Mt. Penanggungan Seat Of The Gods

The World is blessed with everything. A tropical paradise, but there's only one real beauty a singular combination of scenic wonders and cultural heritage . From friendly people to smoking Volcano, etc.

Mt. Penanggungan, which rises from the plains to the south of Surabaya, is not a high mountain. At only 1,650m above sea level, it is dwarfed by the gigantic peaks of Arjuna and Welirang nearby. Yet the mountain's unique form, coupled with the fact that it stands alone, majestically sweeping up above East Java's northern plain, makes Penanggungan especially prominent.

The idea of the mountain as a place for retreat and meditation is well known in Java. Since time immemorial the Javanese have recognized the volcanic peaks as sources of nourishment as well as devastation. Mountains like Bromo and Semeru have been seen as being inhabited by benevolent, yet irritable gods, quick to offend and in need of constant placation. According to Javanese mythology, the holy Mt Mahameru, home of the Hindu gods, was transported to Java in early times in order to hold the island in place.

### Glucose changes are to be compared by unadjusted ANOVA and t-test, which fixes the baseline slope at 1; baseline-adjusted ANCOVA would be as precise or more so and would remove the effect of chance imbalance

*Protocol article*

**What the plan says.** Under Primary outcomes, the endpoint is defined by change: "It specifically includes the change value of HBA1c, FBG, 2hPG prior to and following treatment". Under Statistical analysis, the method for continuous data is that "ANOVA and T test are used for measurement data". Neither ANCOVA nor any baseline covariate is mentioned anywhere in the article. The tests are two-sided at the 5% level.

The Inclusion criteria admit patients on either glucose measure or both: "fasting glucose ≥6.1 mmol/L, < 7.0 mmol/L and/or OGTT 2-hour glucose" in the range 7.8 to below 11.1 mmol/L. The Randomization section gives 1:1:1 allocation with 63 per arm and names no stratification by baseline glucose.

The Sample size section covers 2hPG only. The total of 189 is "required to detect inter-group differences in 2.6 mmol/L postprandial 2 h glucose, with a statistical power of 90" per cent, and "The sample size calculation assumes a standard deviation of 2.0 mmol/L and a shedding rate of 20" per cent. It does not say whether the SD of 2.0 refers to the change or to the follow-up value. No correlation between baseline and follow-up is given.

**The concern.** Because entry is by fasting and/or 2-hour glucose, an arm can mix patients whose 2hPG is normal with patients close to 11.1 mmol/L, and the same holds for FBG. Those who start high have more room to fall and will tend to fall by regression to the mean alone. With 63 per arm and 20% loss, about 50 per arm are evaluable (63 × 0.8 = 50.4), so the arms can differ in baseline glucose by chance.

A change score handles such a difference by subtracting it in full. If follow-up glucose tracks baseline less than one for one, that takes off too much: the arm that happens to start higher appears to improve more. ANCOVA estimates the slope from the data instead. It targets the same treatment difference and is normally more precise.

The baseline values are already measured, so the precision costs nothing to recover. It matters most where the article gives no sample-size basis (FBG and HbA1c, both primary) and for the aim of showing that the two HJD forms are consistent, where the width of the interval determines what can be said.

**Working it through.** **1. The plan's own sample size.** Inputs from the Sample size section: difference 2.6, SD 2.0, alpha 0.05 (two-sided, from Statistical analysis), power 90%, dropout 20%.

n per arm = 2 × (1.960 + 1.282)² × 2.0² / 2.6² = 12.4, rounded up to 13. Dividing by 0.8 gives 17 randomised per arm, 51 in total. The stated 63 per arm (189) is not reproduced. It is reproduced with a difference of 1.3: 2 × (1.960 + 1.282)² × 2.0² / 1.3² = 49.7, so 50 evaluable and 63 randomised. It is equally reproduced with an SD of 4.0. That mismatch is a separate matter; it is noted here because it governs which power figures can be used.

During the journey, however, it began to break apart, bits of it falling to earth to form the more prominent peaks of Java. Thus, as the story goes, the base became the island's highest mountain, Semeru, while the peak landed some distance away to become Mt Penanggungan. Little wonder that such a legend should be attached to this mountain when considering its shape. A central, almost perfectly rounded summit surrounded by four minor 'peaks', more or less symmetrically arranged, reflects clearly the form of the 'cosmic mountain' itself. Judging by the enormous number of archaeological remains hidden away on its forest covered slopes, it is clear that Penanggungan has been regarded as an especially sacred place.

Expeditions by Dutch archaeologists earlier this century revealed no less than 81 temple sites, mostly dating from the 1 4th and 1 5th centuries. Quite a number were discovered on the minor summits of Bekel and Gajah Mungkur, where conditions are steep, overgrown and subject to landslides. Several, however, are quite easily accessible to those who are prepared to do some walking.